On "Fox News Sunday," Chris Wallace repeatedly asked Paul Ryan to explain how the math on his tax plan added up. Ryan pretended not to understand Wallace's question, called the Tax Policy Center study "thoroughly debunked" when it's not even been dented, and, finally, retreated behind a particularly sad excuse for a politician who built his reputation on explaining policy in understandable terms: “It would take me too long to go through all the math.”

Aside from betraying the principles of policy communication that Ryan once stood for, this response isn't even true. It doesn't take very long at all to go through the math. In fact, it's only a few steps.

1) In 2015, the Romney-Ryan rate reduction will reduce tax revenue by $480 billion compared to current policy. That's the raw number, before you start arguing over behavioral responses or growth.

2) Of that $480 billion, 39.1 percent, or $187 billion, will go to the top 1 percent.

3) Since the Romney-Ryan plan isn't supposed to cut taxes on the rich or increase the deficit, all Romney and Ryan need to do is identify $480 billion in tax breaks they're going to close, of which at least $187 billion needs to come from the top 1 percent.

4) If they believe that accelerated economic growth or behavioral responses are going to close some of that gap for them, they need to say how much, and what they're basing that assumption on.

That's it. This isn't advanced calculus. It's arithmetic.

Things can get more complicated when you get into interaction effects between different tax breaks and microbehavioral responses, but that doesn't need to be done on television, or even by the Romney campaign. They could just send a list of tax breaks they'll close over to a nonpartisan group such as the Tax Policy Center, let the TPC run the breaks through their tax model (which takes all these effects into account automatically) and, if the TPC certifies the plan as workable, release the list of breaks publicly alongside the TPC's seal of approval. I promise them that the moment they do that, this controversy will end.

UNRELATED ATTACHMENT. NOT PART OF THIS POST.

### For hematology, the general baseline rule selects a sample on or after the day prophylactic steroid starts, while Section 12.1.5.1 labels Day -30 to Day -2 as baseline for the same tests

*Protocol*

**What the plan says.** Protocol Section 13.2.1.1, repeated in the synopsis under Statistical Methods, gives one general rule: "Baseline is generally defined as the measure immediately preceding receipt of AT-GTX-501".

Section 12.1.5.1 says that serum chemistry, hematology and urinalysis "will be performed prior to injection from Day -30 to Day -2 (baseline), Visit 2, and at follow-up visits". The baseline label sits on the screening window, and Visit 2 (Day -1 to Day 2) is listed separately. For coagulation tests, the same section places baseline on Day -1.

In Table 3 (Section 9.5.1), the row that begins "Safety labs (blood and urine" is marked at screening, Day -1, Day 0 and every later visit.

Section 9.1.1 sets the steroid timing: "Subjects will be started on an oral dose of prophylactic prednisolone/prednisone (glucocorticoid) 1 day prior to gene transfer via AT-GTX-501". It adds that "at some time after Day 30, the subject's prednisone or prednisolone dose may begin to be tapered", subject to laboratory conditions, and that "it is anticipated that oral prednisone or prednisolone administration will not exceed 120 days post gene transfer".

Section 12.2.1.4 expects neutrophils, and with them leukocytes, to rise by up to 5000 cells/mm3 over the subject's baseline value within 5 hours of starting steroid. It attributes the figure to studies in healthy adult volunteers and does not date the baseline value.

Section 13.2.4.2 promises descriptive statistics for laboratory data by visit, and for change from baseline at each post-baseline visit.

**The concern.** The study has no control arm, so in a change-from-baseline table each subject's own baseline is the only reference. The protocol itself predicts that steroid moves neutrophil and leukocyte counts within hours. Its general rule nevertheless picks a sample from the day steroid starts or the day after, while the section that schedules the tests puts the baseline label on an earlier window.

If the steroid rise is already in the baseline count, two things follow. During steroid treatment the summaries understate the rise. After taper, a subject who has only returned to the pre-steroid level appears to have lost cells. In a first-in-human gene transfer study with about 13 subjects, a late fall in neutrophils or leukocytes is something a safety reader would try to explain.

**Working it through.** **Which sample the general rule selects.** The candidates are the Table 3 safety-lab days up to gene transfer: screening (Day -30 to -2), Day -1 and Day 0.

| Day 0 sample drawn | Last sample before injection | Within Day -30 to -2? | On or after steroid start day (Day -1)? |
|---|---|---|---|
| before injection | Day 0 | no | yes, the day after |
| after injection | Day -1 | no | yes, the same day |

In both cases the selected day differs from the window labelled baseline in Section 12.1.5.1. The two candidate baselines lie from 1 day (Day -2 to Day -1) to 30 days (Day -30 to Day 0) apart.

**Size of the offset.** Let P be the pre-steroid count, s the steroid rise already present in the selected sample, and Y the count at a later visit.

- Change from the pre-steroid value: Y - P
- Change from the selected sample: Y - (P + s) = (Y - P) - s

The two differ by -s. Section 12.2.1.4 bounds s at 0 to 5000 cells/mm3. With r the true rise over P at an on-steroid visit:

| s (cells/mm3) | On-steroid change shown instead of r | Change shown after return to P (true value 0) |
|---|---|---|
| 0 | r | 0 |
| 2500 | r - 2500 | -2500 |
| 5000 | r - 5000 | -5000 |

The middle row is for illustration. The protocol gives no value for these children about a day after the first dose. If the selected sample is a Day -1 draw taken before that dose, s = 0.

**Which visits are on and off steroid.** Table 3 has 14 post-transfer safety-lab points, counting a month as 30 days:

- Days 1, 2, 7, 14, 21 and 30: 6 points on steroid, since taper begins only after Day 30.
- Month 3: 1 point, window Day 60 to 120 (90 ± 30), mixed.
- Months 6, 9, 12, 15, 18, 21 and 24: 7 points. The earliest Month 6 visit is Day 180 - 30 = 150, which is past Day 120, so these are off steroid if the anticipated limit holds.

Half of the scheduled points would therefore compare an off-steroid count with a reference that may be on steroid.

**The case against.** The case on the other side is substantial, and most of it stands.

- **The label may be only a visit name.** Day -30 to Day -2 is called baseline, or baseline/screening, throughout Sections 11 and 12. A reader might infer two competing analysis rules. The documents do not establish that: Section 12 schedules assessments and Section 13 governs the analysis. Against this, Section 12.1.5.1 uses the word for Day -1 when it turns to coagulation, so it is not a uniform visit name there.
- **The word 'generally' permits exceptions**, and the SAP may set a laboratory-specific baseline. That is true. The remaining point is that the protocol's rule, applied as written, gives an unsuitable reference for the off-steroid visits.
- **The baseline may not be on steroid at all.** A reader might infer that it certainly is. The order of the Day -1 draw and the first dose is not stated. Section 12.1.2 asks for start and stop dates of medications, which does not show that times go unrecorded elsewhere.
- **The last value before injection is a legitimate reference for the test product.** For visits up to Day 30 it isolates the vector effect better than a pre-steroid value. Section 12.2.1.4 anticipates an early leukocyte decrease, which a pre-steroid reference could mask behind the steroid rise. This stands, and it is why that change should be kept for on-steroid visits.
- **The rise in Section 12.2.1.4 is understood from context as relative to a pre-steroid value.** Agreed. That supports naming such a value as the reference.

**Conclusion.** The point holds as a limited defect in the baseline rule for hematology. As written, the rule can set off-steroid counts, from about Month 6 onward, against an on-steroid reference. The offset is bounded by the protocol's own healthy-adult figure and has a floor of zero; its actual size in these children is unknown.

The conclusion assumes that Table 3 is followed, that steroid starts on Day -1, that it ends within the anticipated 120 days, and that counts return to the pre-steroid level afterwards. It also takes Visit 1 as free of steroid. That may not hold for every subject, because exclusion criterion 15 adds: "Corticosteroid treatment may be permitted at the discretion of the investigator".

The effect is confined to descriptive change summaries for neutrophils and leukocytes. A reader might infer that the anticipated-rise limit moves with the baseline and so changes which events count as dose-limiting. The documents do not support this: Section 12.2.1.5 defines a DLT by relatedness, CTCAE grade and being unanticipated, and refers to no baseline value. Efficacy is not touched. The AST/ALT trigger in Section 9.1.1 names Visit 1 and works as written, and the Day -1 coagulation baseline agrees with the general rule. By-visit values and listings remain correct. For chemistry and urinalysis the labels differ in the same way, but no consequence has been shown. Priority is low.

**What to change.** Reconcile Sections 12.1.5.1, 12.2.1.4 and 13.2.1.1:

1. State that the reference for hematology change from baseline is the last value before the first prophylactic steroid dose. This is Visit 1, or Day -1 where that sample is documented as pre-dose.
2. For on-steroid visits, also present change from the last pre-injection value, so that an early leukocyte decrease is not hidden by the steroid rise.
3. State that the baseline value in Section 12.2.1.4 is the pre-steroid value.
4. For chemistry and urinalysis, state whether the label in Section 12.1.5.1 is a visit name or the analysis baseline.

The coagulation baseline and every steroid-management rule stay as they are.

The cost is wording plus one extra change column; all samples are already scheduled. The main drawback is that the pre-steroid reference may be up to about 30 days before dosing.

And, of course, if they were worried that "Fox News Sunday" wouldn't give them the time necessary to explain the math, they could publish a detailed explanation on their Web site, or Ryan could record a three-hour YouTube video walking viewers through the numbers. 

But they're not going to do that, because the problem isn't that the math on their plan takes too long to detail. It's that the math on their plan can't be done. Or, it can be done, but when you do it, you get answers the Romney campaign doesn't like — for instance, that the tax plan will either raise taxes on the middle class or add to the deficit.

Whenever they brush against the specifics of it, that becomes very clear, very quickly. And so Ryan pretends that the policy is too complicated for the country to understand, when in fact it's too flawed for him to explain.